Whether your company is a Fortune or a $50 million operation, in order to be successful, you must operate from a simple strategy. Now, let’s not confuse the word simple with easy; at times simple is very difficult to achieve. Yet, if a strategy is not simple enough that every employee of a company can not only understand the strategy, but knows how the strategy guides their day to day activities, it will be difficult.
According to Dr. Chuck Bamford the end result of strategy development need not be more complex than a one page map containing five key elements: Value Drivers, descriptions of Stakeholder Experience, Critical Success Factors, Must Do’s and Metrics. The map also includes a Mission Statement based on the strategy elements. In this article, I would like to give a brief illustration of each element.
To illustrate I will use the example of a well known company, Starbucks. Although Starbuck’s performance has not been stellar the last couple of years, no one can deny that in building the Starbuck’s brand the company succeeded brilliantly. Starbuck’s Mission Statement is, “To inspire and nurture the human spirit— one person, one cup, and one neighborhood at a time”. What follows is my own decomposition of their Mission Statement to illustrate the strategy elements.
A Value Driver is a short statement that expresses how a company will create value for their client. The statement is based on the resource capabilities that the company possesses and utilizes for their client. A possible Value Driver that could serve as one piece of the foundation of Starbuck’s Mission Statement might be, “Feeling at home”.
The Stakeholder Experience consists of a series of statements that represents the stakeholders’ view of the value driver in action. The statements are what the company hopes to hear from their stakeholder to confirm that the value driver is correct, and also if the company is executing on the value driver. Some examples of statements that Starbuck’s might seek are: “At my Starbuck’s, they know what I want before I ask” and “The Starbuck’s staff are like my friends”.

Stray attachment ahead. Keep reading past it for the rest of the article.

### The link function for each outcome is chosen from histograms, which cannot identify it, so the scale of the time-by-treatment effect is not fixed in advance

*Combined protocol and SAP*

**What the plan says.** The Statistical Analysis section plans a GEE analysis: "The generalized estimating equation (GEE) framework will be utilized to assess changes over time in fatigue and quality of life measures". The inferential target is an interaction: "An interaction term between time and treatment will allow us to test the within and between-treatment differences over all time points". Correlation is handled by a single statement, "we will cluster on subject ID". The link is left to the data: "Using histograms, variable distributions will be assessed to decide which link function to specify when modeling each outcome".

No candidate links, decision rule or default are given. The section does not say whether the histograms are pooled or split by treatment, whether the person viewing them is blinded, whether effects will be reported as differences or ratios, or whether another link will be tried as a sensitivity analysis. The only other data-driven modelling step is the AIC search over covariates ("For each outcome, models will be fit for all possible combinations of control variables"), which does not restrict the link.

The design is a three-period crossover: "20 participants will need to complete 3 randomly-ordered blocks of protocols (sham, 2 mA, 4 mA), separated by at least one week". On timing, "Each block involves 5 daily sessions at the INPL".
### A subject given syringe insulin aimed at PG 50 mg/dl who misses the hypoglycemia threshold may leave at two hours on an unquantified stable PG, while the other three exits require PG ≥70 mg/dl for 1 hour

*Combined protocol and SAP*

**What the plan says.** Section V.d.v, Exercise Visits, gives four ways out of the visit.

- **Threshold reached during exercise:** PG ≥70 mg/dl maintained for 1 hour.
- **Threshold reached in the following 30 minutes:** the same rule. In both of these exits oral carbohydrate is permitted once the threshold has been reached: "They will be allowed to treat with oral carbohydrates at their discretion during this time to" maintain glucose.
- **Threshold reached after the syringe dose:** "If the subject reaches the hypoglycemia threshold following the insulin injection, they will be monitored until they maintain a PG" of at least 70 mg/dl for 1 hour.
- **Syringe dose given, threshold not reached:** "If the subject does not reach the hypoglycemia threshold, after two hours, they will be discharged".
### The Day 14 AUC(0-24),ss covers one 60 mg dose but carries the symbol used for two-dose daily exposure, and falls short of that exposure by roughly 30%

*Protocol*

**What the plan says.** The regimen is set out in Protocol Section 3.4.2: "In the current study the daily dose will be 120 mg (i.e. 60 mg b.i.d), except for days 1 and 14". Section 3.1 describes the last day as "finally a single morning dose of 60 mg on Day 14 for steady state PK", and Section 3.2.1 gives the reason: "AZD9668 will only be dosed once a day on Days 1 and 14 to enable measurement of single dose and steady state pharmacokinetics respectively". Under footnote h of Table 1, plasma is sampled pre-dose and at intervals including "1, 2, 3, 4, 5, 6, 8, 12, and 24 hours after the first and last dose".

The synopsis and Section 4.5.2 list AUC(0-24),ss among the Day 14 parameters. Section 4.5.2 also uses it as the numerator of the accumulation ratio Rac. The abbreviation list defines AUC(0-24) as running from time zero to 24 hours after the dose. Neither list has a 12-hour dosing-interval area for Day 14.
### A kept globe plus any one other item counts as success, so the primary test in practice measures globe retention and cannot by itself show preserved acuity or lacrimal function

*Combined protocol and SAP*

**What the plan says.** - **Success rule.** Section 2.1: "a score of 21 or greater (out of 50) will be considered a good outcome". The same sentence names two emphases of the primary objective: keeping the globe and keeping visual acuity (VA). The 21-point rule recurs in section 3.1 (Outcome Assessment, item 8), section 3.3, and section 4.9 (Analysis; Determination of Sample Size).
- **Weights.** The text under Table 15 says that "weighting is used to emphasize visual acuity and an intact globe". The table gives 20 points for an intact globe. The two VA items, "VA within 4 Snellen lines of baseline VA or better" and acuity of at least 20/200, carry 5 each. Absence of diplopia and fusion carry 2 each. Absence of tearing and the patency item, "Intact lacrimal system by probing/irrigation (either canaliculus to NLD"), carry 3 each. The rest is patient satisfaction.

Critical Success Factors
Critical Success Factors are the first crucial link between strategy and operations; the company must get the factors right in order for the Stakeholder Experience to happen. Critical Success Factors for the Stakeholder Experience described above might be, “Staff Knowledgeable about products”, “Staff Knowledgeable about customers” and “Staff well trained on drinks, able to engage customer”.
We should note, at this point, that when a strategy map is developed for a company, the first three elements that we have outlined above are the same for every employee of the company, from the CEO on down. In contrast, the next two elements may change for different functions within the company.
Must Do’s are the activities that each function within a company must perform in order to create the Stakeholder Experience. These could vary depending on the function. For example, in order to have employees who are able to prepare drinks quickly and correctly, the training department must create effective training programs.
In order to motivate employees, Human Resources must hire the right kind of people and put in place a structure that will motivate. At Starbuck’s “baristas” must be outgoing and friendly and know their clients well. Starbuck’s also has different levels of certification; have you ever noticed the different color aprons on Starbuck’s employees?
The final element, Metrics, does not change for different functions within the company. The collected metrics are studied to see how well the company is performing and give the company the ability to change operations quickly if performance is not where it should be. For example, metrics that could support the “Feeling at Home” Value driver might be to conduct a count in different Starbuck’s that determined how many customers came through in a period of time, and of those customers, how often did the employees know what the customer wanted before they even ordered.
A simple strategy is clear, easy to understand and creates direct links between operations and strategy. If you would like more information on creating strategy, I highly recommend Dr. Chuck Bamford’s book, A Small Business Approach that was published in 2010.